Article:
DELOACH BLOG

Hydrogen Sulfide (H2S) In Water

Posted by Anthony DeLoach on Apr 30, 2018 12:00:00 AM

Do you need to remove or increase the hydrogen sulfide removal efficiency in your reverse osmosis system?

There are many forms of water treatment processes in the industrial water treatment market and most of us would agree that to maintain high water standards and water quality it requires the use of multiple types of treatment systems to achieve results.  Let’s face it, we do not win or get a “that a boy” when we design and build the best reverse osmosis system and

when we turn the brand-new water system on and the water still smells like “rotten eggs”. Yes, that is an embarrassing moment! 

The problem is we typically design around what we can see or read.  When was the last time you reviewed a water sample and it provided details of how much dissolved gas was in the water?  Most likely never.   A typical water treatment system may deploy reverse osmosis as the primary treatment method and why true RO will remove particles that have size and weight (ions and molecules) typically defined as a certain size (micron) but RO does nothing to remove the dissolved gases that are already entrained within the water naturally or were created by adjusting the pH.  

RO Membrane

You see, the need to protect the RO membrane from fouling or scaling can create the dissolved gases in the water that give you that “rotten egg” smell or Hydrogen sulfide odor. So one treatment now creates the need for another! 

It is important when beginning to design a degasification system for an industrial water application that you first have good water test data from a certified testing laboratory.  Identifying the presence of hydrogen sulfide (H2S) in the early stages of the design as well as other harmful minerals that may cause scaling will enable you to predict whether or not the addition of a degasification tower is needed to remove the Hydrogen Sulfide dissolved gases.  In addition this may provide the insight on whether or not you will need a chemical or biological scrubber for the off gases after the degasification or decarbonation process. Also, it would be nice to have a crystal ball that could predict how fast the RO membranes may foul or scale but I have never had the opportunity to see one but it is important to try to maximize and improve the CO2 efficiency removal because the extra effort may save your Ion exchange resin and will no doubt extend the life between regeneration cycle which will reduce O&M costs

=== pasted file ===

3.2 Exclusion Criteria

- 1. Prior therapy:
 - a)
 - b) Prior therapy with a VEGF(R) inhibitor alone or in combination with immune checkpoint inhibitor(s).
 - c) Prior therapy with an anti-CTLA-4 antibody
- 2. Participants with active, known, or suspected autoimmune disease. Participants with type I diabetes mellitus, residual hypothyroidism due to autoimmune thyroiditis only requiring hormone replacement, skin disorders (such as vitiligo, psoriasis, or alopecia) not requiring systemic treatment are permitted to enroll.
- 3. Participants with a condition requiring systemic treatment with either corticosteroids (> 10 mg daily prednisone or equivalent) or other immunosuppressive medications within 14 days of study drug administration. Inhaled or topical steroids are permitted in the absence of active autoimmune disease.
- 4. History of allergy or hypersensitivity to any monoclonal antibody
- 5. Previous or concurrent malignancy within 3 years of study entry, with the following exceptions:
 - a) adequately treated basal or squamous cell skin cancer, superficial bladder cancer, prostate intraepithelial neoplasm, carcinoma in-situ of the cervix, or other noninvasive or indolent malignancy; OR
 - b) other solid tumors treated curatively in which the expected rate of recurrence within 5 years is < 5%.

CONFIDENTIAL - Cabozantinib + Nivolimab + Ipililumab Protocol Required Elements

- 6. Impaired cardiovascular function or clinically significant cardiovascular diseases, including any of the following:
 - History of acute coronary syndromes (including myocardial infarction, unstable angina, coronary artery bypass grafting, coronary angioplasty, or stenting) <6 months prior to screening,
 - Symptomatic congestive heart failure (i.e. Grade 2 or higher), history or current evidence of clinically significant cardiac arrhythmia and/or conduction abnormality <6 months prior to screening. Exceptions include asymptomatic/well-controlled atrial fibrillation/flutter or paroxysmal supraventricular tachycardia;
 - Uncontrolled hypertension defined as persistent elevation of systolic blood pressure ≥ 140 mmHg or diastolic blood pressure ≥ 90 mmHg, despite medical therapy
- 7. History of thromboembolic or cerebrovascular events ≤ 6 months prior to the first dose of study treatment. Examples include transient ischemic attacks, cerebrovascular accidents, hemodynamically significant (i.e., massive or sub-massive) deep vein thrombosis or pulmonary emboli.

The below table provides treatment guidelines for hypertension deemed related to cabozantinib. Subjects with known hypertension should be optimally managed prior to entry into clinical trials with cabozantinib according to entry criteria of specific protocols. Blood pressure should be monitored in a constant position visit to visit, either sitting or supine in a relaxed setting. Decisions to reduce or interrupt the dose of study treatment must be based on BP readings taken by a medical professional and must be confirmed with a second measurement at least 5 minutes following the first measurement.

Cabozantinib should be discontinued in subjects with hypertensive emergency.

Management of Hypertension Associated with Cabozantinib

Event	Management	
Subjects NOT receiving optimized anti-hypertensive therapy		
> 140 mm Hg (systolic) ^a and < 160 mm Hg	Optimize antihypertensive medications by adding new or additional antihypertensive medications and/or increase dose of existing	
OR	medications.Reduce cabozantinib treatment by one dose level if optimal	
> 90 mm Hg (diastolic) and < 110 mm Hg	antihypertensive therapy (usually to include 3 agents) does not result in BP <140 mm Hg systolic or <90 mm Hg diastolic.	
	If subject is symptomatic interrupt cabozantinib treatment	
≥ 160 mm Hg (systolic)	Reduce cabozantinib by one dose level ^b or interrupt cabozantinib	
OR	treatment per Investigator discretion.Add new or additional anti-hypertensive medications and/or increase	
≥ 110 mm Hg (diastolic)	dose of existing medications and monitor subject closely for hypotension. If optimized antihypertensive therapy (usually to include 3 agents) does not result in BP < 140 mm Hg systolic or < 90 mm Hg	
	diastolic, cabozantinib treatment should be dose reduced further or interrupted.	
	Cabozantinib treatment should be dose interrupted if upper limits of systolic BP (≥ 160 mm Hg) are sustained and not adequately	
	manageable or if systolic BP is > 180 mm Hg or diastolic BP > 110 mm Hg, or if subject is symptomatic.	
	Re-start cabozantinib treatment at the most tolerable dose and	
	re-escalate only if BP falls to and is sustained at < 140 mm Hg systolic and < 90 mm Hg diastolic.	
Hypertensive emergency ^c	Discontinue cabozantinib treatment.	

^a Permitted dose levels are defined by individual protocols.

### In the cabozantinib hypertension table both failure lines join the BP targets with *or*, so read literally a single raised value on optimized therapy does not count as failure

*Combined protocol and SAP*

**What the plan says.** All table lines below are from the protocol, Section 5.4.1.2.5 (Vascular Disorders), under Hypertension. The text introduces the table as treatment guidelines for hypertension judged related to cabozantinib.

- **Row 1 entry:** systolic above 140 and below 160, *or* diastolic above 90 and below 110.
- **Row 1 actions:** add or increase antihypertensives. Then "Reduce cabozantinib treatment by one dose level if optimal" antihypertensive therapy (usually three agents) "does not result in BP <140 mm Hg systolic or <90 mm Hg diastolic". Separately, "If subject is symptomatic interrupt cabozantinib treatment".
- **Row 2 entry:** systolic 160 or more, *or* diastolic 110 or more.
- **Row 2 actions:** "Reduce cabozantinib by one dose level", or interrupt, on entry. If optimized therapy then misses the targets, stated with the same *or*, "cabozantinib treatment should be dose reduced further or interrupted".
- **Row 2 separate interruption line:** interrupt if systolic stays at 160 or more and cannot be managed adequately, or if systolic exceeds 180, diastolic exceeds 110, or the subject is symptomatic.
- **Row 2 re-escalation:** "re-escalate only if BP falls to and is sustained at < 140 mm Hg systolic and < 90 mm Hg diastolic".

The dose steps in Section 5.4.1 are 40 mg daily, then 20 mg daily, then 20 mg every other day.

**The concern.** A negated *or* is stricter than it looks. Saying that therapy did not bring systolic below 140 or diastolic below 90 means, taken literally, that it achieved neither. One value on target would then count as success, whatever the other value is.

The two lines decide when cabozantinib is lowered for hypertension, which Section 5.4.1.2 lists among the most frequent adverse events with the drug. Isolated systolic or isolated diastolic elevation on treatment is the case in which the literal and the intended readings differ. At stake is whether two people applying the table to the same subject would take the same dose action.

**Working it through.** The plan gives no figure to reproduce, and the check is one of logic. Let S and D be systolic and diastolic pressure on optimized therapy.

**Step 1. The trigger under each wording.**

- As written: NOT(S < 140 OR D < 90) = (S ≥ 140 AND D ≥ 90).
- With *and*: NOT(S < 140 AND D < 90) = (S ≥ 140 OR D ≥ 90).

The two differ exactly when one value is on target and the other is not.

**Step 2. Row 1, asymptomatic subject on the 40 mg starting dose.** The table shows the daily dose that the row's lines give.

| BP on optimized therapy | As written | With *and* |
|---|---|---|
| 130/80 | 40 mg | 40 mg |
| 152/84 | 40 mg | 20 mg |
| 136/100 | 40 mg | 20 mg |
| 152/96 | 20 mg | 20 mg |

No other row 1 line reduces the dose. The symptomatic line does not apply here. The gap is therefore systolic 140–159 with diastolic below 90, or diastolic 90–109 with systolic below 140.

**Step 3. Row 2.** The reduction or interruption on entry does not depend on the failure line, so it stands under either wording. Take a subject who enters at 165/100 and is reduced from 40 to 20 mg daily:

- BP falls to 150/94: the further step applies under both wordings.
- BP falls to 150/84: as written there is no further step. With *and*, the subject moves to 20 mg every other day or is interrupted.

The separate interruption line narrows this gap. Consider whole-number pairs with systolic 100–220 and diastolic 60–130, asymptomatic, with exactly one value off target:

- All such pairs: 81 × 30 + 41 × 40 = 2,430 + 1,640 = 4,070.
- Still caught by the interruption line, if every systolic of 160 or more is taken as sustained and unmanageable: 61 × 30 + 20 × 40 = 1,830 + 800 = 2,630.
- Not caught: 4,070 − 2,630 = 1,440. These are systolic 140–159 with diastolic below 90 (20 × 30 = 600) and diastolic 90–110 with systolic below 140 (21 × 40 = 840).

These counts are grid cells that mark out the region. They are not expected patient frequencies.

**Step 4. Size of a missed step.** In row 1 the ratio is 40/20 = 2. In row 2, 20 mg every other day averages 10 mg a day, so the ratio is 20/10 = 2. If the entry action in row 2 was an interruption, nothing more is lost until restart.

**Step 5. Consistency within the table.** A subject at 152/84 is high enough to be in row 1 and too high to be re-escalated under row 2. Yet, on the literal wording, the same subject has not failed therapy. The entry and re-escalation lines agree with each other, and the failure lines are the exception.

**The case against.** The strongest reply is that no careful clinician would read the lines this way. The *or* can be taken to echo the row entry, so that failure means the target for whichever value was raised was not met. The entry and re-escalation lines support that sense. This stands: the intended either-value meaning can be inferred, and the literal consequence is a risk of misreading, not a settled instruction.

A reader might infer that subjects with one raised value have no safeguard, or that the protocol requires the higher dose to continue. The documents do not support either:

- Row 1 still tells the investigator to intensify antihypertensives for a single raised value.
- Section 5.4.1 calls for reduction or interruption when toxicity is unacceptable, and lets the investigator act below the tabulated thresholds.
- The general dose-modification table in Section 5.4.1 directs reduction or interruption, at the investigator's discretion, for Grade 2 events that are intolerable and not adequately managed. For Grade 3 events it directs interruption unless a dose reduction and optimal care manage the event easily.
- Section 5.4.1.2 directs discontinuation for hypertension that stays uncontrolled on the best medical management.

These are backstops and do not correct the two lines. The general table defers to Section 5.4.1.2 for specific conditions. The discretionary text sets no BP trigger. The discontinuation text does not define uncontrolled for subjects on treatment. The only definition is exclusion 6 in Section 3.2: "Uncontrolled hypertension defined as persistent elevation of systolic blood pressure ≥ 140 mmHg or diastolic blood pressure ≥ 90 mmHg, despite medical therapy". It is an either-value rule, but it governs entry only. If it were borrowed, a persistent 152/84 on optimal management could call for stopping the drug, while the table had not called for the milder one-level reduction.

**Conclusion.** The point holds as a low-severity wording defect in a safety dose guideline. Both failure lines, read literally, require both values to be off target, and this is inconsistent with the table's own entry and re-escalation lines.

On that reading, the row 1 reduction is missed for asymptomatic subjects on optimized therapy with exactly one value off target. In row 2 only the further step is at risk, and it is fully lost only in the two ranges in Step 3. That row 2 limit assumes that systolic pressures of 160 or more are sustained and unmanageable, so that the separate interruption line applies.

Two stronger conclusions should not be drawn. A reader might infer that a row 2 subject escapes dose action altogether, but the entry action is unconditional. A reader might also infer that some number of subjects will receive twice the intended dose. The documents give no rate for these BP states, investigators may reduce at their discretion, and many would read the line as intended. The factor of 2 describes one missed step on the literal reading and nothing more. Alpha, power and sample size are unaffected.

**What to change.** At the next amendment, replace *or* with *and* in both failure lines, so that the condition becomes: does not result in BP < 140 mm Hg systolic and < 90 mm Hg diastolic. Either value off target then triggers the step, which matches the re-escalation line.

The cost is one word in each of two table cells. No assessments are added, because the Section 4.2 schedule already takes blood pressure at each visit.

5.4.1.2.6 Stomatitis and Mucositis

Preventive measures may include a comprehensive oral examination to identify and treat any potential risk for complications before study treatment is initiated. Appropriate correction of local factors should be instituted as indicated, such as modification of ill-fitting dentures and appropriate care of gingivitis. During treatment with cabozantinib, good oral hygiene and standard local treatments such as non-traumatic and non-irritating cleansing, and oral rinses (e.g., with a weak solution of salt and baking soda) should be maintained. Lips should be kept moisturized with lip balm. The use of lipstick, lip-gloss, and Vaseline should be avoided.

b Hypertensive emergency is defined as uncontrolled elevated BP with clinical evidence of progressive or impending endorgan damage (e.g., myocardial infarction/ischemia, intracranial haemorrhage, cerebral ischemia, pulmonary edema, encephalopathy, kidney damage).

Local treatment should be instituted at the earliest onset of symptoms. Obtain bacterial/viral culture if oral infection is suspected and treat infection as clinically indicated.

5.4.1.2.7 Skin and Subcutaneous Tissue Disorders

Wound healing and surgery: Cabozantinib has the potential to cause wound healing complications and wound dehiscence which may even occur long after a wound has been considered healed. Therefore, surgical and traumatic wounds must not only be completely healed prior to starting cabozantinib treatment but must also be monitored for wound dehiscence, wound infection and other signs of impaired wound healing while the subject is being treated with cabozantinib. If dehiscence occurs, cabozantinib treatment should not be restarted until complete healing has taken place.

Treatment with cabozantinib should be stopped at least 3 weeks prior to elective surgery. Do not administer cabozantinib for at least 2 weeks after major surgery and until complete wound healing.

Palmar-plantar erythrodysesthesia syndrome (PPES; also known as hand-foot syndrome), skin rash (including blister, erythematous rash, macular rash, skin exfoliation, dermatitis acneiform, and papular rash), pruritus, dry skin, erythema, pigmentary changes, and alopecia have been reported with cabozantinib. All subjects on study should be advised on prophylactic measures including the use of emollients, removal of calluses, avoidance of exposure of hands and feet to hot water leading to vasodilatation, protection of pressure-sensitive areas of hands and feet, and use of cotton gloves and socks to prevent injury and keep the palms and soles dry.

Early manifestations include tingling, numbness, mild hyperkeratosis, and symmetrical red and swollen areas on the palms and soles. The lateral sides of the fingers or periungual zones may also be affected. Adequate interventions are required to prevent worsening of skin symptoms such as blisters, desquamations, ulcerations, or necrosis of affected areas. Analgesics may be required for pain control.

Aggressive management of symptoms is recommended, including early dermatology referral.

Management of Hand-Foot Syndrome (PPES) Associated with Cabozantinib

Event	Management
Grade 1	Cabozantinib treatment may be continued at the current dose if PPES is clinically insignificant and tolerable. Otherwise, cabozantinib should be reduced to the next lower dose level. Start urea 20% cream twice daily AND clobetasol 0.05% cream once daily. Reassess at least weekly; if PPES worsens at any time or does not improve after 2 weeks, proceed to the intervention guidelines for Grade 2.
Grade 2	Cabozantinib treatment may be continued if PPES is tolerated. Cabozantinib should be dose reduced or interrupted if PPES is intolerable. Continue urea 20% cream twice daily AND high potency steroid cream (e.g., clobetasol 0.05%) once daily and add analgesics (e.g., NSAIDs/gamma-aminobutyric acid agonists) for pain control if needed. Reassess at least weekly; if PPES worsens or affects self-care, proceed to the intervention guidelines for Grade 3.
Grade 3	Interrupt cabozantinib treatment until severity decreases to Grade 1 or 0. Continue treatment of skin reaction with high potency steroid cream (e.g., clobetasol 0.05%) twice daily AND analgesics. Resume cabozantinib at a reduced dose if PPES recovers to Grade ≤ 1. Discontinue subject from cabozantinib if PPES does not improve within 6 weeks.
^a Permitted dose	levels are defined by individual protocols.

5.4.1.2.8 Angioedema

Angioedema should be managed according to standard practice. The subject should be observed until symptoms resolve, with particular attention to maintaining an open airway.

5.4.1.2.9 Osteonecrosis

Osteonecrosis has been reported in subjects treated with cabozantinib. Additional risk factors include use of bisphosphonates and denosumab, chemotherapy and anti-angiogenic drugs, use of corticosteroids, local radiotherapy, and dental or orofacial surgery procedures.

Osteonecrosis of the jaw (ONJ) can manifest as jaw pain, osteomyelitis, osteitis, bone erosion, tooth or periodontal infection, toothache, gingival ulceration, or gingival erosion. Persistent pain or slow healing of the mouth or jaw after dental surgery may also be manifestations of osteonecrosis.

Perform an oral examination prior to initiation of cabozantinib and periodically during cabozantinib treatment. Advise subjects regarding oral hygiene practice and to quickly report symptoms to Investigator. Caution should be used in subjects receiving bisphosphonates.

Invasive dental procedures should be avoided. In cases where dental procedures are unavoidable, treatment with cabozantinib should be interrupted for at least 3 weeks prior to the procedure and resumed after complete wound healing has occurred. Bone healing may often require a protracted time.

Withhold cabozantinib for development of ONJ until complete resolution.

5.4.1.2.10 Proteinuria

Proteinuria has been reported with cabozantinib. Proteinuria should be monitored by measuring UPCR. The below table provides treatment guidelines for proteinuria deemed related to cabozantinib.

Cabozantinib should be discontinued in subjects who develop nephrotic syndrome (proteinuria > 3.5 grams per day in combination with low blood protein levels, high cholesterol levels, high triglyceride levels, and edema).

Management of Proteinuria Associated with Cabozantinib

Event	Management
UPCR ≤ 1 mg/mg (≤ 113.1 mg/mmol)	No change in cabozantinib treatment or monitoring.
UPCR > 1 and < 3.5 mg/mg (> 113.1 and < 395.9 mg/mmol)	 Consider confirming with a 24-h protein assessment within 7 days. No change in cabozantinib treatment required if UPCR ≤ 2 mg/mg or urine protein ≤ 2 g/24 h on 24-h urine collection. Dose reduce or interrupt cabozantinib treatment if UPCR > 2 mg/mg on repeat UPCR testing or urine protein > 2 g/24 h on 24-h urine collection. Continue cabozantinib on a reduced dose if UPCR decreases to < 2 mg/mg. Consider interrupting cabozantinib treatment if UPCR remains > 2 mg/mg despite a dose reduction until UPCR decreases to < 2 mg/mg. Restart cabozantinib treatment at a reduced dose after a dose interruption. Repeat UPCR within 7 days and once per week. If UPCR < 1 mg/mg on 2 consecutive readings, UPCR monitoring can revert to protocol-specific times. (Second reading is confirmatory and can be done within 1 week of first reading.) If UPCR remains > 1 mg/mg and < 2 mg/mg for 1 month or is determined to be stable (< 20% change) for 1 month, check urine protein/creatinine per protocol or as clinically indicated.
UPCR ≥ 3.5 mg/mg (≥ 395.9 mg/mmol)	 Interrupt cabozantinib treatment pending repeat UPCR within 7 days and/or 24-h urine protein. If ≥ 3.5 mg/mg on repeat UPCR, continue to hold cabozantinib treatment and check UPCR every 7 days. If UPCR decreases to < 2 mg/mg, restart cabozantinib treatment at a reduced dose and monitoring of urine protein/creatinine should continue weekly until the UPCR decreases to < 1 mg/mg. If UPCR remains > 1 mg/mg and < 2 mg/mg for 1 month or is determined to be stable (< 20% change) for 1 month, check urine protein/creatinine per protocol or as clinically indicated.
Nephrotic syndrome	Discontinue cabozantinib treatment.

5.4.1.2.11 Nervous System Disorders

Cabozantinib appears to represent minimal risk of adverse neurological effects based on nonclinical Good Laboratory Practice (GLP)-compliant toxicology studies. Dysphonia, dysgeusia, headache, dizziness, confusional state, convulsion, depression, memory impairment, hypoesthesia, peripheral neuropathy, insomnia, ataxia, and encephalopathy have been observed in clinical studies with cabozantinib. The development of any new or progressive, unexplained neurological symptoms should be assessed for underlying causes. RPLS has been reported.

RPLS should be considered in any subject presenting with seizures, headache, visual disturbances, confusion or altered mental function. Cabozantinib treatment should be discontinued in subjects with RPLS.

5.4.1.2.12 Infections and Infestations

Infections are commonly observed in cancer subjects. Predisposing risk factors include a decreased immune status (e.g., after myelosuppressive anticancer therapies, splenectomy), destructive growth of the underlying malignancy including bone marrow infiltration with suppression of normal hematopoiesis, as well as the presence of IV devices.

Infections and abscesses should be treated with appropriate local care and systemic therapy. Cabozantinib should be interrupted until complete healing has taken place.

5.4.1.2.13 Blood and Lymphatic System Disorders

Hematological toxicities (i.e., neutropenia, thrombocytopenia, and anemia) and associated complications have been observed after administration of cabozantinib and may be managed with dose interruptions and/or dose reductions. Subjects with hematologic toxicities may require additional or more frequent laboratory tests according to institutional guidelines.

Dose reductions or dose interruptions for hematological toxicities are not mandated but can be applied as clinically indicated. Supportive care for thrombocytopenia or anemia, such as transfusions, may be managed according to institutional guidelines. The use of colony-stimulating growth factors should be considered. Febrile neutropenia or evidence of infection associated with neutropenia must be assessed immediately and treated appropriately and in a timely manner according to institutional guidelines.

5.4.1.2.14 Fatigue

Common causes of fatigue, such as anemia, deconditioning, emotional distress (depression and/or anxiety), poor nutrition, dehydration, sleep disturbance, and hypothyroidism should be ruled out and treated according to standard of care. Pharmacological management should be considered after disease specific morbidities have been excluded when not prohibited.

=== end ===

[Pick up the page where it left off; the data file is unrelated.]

I have learned from the old fashion “School of hard knocks".School of hard knocks

Learning the key of course to designing a good industrial water treatment system is to first admit that none of us understand everything there is to know about water treatment.  Let’s face it, how many times have we all had a “ah ha” moment on a job?  Yes, it is good to have a strong background in water chemistry but the truth of the matter is most top notch water design professionals learned from the school of hard knocks and making mistakes and having to fix the mistakes later.  Always take the time and obtain goo up front water analysis data and understand what the water has in it as well as the waters Langelier index (LSI).  These and other variables will allow a design professional or a design manufacture to properly size and select the maximum efficiency treatment process and select what additional pieces are required like a Decarbonation or Degasification  tower to be added into the process to remove dissolved gases such as Hydrogen Sulfide and Carbon Dioxide.  And remember, there is a direct relation to removal efficiency and pH and temperature when you are designing a water process system.  If the pH of the water to be treated is at a 7.0 or higher it is unlikely you will achieve removal efficiencies above 90% in a degasification tower intended to remove Hydrogen Sulfide.  However, as the inlet water pH moves more acidic to a perfect 5.5 pH you can achieve a removal efficiency of 99.999%.   Last, don’t forget now that you have maximized the removal of Hydrogen sulfide gases from your reverse osmosis process the degasification tower should also serve as a “decarbonator” to remove carbon dioxide and to naturally raise the pH without the use of chemicals.  So maximizing the design and selection of the distribution system should be key to ensure high removal and hydraulic load distribution across the media bed of the tower. At DeLoach industries, inc. we maximize removal efficiency of en-trained gases right from the point of entry into our towers. For more information on your water treatment needs, contact the professionals at DeLoach Industries, Inc at (941) 371-4995.

 

Receive your free E-BookContact Us

Topics: water treatment issues, water quality, degasification, pH levels of water, water treatment, advanced treatment solutions, hydrogen sulfide (H2S), pH levels, Alkalinity, Langilier index (LSI), H2S Degasifier

Subscribe to our blog

Recent Posts